The attacking formation which appeared so suddenly was the mass of 29 th Tank Corps, led by Maj.-Gen. Kirichenko, consisting of 212 fighting vehicles. 41 The attack at this location was carried out by 31 st and 32 nd Tank Brigades and 53 rd Motorized Rife Brigade, supported by a self-propelled gun regiment and 26 th Guards Paratroop Regiment. Once the tanks had passed the crest of Hill 252.2, they raced down the incline towards the two German panzer companies, which opened fire on them from the declivity. Mistaking the Germans tanks for Tigers, they wanted to eliminate their range superiority as quickly as possible. According to a German eyewitness report, ‘to anyone seeing the whole thing, it looked like the Russians were carrying out a Kamikaze attack’ If the Soviet tanks broke through in depth, it could only result in the collapse of the German front. Then, in a few minutes, the whole picture changed, and the seemingly inevitable victory turned into a catastrophe for the attackers. All because of an incredible Soviet oversight. They had forgotten about their own anti-tank ditch! This 4.5 m- deep obstacle, which we have already mentioned had been dug by Soviet infantry and stretched across the declivity of Hill 252.2 at right angles to the German–now the Soviet–direction of attack. The German defenders watched in amazement as ‘more and more T-34s came over the crest, raced down the slope, and overturned in the anti-tank ditch behind which we were positioned’. Ribbentrop had got away by moving along together with the Soviet fighting vehicles in a thick cloud of dust:

Now the T-34s recognized the ditch and tried to veer left to the road, in order to get across the ditch via the bridge, which had been repaired. What happened then is indescribable […] As they converged on the bridge, the Russians were exposed on the flanks and made easier targets. Burning T-34s ran into and over each other. An inferno of, fire smoke, burning tanks, dead and wounded!

On the other side of the ditch, there were only two German Panzer companies, who would normally have stood no chance of stopping the avalanche of steel. Now it was simply ‘target practice at moving targets’. Finally, the four Tigers came rushing up and were deployed on the division’s left wing.

By noon 2 nd SS Panzergrenadier Regiment had recaptured Hill 252.2 and the Oktiabrskiy state farm. The front slope of the hill looked like a tank graveyard, covered with the still-burning wrecks of some 100 Soviet tanks and a few infantry fighting vehicles from III Battalion 2 nd SS Panzergrenadier Regiment. On 12 July, according to the logistics files, SS Panzergrenadier Division Leibstandarte seized 190 Soviet tanks abandoned in the areas which it had temporarily lost and then recovered. Most of them were found on the front slope of the hill. Yet the figure reported seemed so incredible that SS Obergruppenführer Paul Hausser, the commanding general of II SS Panzer Korps, drove to the front in person to see for himself. According to the most recent Russian information, on 12 July 29 th Tank Corps alone lost 102 of 212 tanks and assault guns as write-offs (60 T-34s, 31 T-70s, 8 SU-122s, 3 SU-76s). Casualties totalled 1,991, including 1,033 dead and missing.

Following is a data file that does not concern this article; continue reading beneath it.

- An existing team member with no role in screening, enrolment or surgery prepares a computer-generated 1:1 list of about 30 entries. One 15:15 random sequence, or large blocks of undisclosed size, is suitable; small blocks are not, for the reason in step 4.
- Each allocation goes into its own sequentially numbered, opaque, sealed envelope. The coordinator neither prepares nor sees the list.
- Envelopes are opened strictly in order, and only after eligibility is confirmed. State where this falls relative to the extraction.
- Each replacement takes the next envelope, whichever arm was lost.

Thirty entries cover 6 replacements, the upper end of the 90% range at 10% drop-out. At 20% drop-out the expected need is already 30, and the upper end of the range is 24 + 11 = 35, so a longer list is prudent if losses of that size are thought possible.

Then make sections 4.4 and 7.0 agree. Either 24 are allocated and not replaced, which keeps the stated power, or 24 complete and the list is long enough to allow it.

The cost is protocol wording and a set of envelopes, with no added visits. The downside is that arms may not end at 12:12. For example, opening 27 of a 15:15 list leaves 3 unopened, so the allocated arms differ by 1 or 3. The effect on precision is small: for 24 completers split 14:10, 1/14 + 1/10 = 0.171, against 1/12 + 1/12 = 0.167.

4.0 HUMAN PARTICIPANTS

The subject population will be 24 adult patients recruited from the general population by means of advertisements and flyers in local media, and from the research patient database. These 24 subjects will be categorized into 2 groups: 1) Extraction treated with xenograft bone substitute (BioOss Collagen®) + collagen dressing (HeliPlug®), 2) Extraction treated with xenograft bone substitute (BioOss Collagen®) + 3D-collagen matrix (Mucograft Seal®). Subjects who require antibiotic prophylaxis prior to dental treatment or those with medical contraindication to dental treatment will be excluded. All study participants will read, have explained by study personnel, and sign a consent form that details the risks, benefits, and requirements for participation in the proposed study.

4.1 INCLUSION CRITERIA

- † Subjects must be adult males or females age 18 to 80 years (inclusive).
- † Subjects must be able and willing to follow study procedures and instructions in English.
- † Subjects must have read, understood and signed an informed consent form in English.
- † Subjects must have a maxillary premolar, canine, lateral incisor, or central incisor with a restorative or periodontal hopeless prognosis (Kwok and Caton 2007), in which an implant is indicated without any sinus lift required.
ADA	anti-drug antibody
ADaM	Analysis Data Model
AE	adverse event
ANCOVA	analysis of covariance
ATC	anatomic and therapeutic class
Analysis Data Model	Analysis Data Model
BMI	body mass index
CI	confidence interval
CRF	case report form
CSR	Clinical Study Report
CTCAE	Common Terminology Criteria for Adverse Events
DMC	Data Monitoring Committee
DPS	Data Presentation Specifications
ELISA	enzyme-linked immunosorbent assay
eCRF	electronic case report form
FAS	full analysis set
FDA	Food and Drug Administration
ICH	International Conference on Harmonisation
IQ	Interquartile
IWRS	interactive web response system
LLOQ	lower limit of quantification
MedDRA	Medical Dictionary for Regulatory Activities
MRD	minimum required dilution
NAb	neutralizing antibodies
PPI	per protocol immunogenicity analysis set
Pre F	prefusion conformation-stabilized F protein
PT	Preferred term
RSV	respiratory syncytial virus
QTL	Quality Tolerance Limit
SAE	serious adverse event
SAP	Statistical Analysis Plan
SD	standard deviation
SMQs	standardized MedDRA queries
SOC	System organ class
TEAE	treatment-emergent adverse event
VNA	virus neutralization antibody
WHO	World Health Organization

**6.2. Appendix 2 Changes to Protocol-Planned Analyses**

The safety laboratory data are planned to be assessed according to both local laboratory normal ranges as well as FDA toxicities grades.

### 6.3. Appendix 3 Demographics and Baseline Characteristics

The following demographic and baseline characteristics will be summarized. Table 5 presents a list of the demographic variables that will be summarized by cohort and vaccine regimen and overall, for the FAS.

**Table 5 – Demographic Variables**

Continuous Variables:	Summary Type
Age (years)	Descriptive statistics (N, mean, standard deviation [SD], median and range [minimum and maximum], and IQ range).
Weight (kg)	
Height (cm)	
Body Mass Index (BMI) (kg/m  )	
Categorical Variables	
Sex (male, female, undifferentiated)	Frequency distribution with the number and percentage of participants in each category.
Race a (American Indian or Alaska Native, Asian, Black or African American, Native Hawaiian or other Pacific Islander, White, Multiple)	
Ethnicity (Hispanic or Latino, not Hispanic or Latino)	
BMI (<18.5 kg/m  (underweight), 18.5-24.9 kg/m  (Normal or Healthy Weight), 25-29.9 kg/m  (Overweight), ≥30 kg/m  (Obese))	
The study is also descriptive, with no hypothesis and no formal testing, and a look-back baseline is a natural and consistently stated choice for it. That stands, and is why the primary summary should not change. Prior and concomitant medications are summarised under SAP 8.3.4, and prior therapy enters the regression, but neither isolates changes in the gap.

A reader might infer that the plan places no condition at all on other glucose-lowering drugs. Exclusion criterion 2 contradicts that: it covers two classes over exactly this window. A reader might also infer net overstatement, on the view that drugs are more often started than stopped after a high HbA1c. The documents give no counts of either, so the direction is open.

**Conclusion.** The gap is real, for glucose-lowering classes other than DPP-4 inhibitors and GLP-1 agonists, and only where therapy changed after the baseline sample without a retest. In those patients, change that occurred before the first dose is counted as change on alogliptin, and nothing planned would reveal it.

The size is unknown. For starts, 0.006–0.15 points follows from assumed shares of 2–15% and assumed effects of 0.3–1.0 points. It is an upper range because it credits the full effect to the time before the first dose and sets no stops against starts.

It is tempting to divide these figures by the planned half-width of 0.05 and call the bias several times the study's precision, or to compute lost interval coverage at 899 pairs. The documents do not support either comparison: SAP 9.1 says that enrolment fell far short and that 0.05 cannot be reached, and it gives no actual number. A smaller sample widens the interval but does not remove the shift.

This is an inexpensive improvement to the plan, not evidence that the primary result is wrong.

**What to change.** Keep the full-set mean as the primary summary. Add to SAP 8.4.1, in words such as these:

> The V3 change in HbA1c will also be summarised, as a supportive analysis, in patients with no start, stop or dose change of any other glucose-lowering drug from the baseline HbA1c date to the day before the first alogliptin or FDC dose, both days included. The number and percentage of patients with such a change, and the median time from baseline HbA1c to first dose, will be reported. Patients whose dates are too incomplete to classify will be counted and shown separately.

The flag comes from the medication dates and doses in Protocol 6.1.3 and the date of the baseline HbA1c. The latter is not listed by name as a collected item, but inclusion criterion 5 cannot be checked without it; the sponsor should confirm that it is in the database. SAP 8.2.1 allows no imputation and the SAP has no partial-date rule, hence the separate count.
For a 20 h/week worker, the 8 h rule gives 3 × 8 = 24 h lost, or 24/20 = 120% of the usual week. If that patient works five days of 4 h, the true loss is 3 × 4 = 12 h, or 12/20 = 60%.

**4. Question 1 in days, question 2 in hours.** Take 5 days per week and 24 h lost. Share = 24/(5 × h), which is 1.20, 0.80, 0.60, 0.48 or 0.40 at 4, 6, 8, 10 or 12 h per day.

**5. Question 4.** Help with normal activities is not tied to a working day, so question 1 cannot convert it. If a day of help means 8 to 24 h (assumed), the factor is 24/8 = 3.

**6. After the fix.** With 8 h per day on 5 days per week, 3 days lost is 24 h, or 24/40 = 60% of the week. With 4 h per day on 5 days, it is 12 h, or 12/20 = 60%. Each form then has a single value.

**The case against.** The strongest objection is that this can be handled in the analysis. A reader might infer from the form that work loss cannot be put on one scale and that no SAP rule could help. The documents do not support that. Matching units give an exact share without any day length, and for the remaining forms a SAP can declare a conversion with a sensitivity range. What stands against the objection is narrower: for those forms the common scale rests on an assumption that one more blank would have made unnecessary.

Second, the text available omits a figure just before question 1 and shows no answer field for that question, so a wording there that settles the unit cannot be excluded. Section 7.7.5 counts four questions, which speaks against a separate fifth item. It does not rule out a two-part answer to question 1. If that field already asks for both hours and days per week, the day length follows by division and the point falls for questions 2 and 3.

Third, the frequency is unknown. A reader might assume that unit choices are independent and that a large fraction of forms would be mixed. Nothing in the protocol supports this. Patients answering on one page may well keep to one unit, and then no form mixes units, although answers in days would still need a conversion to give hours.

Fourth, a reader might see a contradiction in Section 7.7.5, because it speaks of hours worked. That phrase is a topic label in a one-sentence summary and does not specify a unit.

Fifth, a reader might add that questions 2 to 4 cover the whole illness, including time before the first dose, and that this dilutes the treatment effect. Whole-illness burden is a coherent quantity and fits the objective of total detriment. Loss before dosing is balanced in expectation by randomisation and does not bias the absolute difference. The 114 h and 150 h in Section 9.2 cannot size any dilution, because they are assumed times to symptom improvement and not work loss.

The photographs which encompass the fighting in the 29 th Tank Corps area of operations are as follows: The 16 July photograph GX-3734-SK-61 and the 7 August photographs GX-3942-SK-69 and GX-3942-SD-124 most strongly relate to the fighting on the line of advance of 32 nd and 31 st Tank Brigades in the central area of the battlefield. 42 The 32 nd and 31 st Tank Brigades advanced with the railway embankment on their left flank and the Oktiabrskiy State Farm (and the surrounding area) on their right flank (See Figures 4–7). This route traversed Hill 252.2 and ultimately the notorious anti-tank ditch at its foot. As the Germans recaptured their forward positions by the end of the day, the front lines of 16 July were virtually identical to that of 12 July. Therefore, photograph GX-3734-SK-61 is truly remarkable it is the sole photograph available that clearly shows the mass destruction of the 29 th Tank Corps. The vast numbers of destroyed Soviet tanks and equipment visible in the anti-tank ditch and the fields immediately in front of the obstacle is astonishing. It is possible to see a mangled mass of Soviet tanks in the left-hand half of the anti-tank ditch (nearest the main road) and many individually destroyed tanks in the right-hand half of the anti-tank ditch (See Figures 8–22). 43 As the crest of Hill 252.2 and the Oktiabrskiy state farm were back in German hands by the end of 12 July, we know that any disabled German tanks in this area were able to be recovered from the battlefield with exception of two Pz IVs which could not be recovered due to enemy fire. We also know that all the destroyed tanks that can be seen on the field of battle in these photographs in the area between the Oktiabrskiy state farm and the anti-tank ditch will almost certainly be Soviet. 44

Watch the video: 30. Juli, bewölkt